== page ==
Comm Eye Health Vol. 27 No. 85 2014 pp 17. Published online 07 April 2014.

Understanding and caring for an operating microscope

Ismael Cordero

Clinical Engineer, Philadelphia,Pennsylvania, USA. ismaelcordero@me.com

Related content

An operating or surgical microscope is an optical instrument that provides the surgeon with a stereoscopic, high quality magnified and illuminated image of the small structures in the surgical area.

The optical components of a basic stereo microscope consist of the binocular head, a magnification changer, the objective lens and an illuminator which beams light through the objective lens and onto the operating field (Figures 1 and 2). The binocular head consists of two telescopes with adjustable eyepieces for users with refractive error. The magnification can be changed by turning a knob (which selects different magnification lenses) or by using a motorised zoom controlled by a foot pedal.

The working distance (Figure 1) is the distance from the microscope objective lens to the point of focus of the optical system.
Figure 2. Operating microscope

The working distance (Figure 1) is the distance from the microscope objective lens to the point of focus of the optical system. This value is fixed and is dependent on the chosen focal length of the objective lens. The choice of working distance depends on the type of surgery. For modern ophthalmic surgery that involves delicate work in the posterior chamber, objective focal lengths of 150 mm, 175 mm and 200 mm are commonly used. The optical system often includes a beam splitter and a second set of teaching binoculars (Figure 2) so that two people can view the operation simultaneously.

The optical system is attached to the suspension arm of the floor stand (Figure 3). The suspension arm makes it possible to position the optics exactly and to fix them in place. The floor stand has wheels and can be moved around the floor and fixed into place using the brakes.

A foot pedal connected to the floor stand allows the surgeon to control the focus, the zoom, the position of the optics over the eye (the x,y position on the horizontal plane) and to turn the illumination on and off.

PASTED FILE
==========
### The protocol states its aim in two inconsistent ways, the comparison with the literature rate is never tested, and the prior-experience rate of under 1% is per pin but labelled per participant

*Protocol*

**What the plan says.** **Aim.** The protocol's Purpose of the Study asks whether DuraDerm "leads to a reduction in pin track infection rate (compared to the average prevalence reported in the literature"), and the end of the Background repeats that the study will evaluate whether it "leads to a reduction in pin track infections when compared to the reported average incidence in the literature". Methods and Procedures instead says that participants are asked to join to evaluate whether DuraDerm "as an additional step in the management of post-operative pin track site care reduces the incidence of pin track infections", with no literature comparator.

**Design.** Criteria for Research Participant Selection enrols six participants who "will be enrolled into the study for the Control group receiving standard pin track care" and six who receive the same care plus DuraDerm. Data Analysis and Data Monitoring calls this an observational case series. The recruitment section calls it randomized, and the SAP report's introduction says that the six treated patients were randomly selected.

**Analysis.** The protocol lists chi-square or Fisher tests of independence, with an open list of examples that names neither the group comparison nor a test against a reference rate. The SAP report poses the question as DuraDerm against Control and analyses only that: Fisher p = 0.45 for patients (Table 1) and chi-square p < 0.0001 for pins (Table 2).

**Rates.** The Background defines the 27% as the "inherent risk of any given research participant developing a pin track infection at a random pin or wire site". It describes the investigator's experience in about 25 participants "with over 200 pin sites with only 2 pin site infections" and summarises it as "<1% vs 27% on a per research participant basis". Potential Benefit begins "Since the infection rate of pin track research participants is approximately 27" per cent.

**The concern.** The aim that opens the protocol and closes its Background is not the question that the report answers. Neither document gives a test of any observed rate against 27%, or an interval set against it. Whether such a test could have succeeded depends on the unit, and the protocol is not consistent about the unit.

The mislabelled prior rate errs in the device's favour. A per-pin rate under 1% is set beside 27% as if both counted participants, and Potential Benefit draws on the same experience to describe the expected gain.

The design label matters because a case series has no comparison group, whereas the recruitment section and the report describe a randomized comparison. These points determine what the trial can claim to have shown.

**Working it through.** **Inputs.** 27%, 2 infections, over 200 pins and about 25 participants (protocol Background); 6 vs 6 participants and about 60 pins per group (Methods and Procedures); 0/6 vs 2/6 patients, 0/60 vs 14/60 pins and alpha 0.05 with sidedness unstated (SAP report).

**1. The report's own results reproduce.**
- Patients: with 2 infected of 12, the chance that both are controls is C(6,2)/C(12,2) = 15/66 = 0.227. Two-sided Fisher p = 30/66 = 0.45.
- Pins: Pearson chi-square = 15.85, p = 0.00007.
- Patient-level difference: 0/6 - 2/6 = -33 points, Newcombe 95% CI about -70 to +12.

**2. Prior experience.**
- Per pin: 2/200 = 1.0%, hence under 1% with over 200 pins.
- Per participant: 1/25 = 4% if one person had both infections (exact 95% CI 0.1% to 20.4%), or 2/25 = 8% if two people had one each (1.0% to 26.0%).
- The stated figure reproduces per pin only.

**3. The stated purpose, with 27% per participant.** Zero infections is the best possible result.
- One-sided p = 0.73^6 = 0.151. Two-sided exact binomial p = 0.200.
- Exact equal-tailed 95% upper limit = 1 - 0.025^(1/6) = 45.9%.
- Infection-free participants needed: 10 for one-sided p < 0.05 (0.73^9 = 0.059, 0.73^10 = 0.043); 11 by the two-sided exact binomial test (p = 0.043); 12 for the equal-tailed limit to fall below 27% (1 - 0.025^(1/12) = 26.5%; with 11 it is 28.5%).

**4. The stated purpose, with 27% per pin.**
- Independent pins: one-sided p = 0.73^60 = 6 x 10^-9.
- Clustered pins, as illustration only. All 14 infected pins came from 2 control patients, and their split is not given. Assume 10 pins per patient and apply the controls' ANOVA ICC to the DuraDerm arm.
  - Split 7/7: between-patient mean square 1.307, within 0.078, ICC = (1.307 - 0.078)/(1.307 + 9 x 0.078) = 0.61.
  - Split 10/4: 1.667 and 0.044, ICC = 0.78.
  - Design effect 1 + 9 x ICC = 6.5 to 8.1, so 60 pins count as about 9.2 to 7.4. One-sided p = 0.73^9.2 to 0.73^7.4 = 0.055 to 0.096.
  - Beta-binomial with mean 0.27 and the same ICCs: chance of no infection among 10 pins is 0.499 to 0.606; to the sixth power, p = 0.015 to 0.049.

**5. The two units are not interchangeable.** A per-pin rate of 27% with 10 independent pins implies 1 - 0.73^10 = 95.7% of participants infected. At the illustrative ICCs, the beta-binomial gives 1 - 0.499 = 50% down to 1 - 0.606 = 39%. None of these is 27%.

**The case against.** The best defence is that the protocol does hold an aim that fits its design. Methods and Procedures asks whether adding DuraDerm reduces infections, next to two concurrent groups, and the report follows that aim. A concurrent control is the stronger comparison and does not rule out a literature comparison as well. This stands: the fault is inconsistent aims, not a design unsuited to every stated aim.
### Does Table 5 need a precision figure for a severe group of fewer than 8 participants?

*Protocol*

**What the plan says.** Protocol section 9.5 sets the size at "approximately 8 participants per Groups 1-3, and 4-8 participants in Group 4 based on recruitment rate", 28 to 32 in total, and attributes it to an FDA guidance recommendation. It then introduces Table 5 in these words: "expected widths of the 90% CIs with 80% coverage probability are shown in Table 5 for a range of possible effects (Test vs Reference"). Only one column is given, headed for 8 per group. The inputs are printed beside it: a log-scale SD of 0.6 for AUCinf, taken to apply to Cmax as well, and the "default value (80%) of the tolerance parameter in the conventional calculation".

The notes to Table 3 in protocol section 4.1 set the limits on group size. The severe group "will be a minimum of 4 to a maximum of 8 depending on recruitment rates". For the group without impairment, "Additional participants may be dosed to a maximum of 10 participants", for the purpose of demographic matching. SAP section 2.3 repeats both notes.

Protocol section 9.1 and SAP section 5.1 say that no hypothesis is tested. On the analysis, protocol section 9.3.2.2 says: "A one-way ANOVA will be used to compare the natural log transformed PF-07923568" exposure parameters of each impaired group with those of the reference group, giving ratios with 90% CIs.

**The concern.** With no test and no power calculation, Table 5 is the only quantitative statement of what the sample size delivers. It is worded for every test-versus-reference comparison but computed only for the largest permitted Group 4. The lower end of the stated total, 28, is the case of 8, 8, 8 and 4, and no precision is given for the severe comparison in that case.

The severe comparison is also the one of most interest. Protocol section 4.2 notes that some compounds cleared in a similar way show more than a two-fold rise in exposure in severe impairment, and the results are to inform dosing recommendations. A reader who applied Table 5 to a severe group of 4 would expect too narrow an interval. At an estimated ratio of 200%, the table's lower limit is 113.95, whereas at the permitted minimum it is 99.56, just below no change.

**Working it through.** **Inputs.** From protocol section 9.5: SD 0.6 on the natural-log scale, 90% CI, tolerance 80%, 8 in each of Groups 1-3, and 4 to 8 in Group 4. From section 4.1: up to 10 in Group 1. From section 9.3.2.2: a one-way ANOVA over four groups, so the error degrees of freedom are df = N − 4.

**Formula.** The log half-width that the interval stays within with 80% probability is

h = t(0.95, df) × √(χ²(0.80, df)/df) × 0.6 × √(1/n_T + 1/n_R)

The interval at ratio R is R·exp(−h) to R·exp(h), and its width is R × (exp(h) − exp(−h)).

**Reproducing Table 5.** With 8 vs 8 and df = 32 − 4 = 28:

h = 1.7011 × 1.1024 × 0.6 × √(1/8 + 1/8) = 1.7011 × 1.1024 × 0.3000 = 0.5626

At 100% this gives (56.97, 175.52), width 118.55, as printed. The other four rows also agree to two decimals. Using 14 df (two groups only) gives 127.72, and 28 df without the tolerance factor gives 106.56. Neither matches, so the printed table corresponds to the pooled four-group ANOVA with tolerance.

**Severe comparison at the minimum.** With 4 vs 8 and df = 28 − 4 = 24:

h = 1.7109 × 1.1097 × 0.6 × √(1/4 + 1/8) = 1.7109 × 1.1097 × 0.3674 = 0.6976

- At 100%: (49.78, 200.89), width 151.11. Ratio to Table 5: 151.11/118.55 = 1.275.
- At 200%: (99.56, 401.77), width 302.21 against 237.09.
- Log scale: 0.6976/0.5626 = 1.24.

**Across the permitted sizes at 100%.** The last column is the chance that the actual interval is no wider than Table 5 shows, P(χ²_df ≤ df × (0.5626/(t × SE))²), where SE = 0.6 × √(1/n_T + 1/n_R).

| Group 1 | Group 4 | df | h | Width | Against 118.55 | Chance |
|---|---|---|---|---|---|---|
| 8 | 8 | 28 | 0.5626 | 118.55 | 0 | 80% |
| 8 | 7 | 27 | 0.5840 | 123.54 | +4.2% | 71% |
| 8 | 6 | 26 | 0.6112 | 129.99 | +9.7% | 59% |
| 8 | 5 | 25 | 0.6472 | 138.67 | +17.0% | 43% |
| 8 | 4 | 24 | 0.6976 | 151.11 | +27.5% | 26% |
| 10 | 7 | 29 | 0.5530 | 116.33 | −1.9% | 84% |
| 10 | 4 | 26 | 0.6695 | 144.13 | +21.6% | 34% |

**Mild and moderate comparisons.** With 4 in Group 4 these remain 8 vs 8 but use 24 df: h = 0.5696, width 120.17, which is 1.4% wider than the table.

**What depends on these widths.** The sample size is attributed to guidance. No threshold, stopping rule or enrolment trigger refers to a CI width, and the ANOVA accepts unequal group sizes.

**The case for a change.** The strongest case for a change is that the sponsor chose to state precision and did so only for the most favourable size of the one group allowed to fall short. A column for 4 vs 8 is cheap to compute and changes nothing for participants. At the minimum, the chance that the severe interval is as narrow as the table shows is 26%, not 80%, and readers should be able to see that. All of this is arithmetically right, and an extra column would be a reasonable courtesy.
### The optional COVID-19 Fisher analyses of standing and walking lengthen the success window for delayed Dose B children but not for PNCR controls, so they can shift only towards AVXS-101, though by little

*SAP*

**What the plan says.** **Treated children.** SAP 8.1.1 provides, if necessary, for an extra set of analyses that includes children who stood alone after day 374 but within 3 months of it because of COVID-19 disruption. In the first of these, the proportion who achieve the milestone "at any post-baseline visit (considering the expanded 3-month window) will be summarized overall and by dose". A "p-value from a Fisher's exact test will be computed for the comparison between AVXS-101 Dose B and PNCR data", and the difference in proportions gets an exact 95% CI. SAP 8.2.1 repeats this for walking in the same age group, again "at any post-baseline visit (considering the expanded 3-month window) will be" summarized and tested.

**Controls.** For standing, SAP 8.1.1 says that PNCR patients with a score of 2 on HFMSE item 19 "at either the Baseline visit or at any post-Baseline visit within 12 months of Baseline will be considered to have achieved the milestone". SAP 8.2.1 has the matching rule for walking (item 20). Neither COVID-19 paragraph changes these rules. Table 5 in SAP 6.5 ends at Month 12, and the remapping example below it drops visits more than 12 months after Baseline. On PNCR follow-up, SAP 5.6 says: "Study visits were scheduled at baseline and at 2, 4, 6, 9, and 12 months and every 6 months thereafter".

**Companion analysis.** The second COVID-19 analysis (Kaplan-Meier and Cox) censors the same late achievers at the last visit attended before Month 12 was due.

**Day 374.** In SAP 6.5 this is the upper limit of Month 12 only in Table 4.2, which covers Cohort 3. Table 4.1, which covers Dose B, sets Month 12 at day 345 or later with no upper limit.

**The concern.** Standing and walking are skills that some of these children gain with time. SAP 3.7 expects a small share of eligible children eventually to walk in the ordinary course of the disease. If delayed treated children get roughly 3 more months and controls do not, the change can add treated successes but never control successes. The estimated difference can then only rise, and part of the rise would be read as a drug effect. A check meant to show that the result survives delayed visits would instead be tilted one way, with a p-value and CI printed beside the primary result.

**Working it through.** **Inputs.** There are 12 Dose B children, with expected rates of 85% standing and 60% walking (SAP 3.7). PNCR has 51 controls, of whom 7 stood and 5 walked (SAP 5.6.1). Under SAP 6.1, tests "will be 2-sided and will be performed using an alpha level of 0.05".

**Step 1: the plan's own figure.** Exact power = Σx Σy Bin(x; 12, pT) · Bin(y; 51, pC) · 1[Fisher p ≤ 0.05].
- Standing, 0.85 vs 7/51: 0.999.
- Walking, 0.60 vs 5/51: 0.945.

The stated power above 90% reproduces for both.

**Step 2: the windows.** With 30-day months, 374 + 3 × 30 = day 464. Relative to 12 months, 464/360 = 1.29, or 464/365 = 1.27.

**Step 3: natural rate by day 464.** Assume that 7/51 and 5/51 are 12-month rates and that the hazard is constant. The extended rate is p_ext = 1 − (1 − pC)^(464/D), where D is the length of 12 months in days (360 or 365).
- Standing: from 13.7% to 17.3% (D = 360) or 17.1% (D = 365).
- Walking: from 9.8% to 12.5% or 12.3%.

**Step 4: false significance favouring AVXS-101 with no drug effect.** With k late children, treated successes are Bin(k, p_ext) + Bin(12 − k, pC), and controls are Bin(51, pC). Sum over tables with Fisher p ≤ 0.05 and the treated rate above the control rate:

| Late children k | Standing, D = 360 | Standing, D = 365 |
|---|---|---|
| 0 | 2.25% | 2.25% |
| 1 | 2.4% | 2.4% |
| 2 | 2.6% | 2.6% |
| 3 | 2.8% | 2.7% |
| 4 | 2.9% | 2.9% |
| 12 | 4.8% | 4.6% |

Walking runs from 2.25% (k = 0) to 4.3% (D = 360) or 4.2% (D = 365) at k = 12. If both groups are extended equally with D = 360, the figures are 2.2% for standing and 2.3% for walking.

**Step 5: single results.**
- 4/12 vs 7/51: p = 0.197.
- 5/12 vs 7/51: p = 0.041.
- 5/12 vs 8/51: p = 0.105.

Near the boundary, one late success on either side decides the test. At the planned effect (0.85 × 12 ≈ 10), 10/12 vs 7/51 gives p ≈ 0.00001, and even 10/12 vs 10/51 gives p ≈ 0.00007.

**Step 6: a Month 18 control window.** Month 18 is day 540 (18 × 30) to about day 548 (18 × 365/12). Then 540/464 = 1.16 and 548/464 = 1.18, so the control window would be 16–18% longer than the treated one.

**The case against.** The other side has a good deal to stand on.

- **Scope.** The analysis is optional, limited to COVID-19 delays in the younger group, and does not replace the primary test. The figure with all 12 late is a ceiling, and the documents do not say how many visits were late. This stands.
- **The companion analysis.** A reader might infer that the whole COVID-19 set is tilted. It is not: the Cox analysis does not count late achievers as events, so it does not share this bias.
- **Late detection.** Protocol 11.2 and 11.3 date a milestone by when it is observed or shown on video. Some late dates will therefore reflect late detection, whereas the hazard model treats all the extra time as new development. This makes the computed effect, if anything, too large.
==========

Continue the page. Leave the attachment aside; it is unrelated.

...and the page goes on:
Figure 3. Operating microscope

The illumination system is usually housed in the floor stand in order to keep the bulb heat away from the operating field. In this case, the light is transmitted to the operating field by means of a fibre optic cable. The light in ophthalmic microscopes is usually coaxial, meaning that it follows the same path as the image in order to avoid shadows.

It is essential that all eye units develop protocols for performing microscope checks. Microscope optics should be inspected and cleaned on a weekly basis, or earlier if dirty. The entire microscope should be checked by a biomedical equipment technician at least once every six months.

Caring for the operating microscope

  • Keep the microscope in a dry, cool and well-ventilated place to prevent fungus growth on the optics (lenses).
  • Every week, clean the optics according to the optical cleaning instructions described in a previous issue.1
  • If fungus growth is detected, clean according to the instructions described in a previous issue.2
  • To protect it from dust when not in use, drape a cover over the microscope. Vinyl coverings are preferred because they do not shed lint (like cloth coverings do). However, their use should be avoided in humid environments since they can trap moisture, which increases the risk of fungal growth.
  • Wipe down the external surfaces with a damp cloth soaked in hot, soapy water.
  • Cover the foot pedal with a clear plastic bag to prevent surgical and cleaning fluids from entering and damaging the electronics. • Lift the foot pedal off the floor when washing the floor.
  • Use a voltage stabiliser with the microscope. This will prevent sudden increases in voltage from destroying the bulbs and will ensure that the illumination provided remains constant.
  • Before using, test the controls of the foot pedal (the x,y movement, zoom, focus, light on and off).
  • Before using, check that the suspension arm can be fixed into position to ensure that it does not fall on the patient.
  • Avoid kinking or bending the fibre optic cables.
  • When replacing the bulbs, avoid touching them with your fingers. The oil left as fingerprints on the bulb can shorten its life.
  • Do not move the microscope while the bulb is still hot because strong vibrations may damage the filament.
  • Every six months, clean and oil the wheels and the brakes. Remove any surplus oil when done.

References

1 Cordero I. How to care for and clean optical surfaces. Comm Eye Health J 2010;72(23):57. Article

2 Cordero I. Fungus: how to prevent growth and remove it from optical instruments. Comm Eye Health J;83(26):57. Article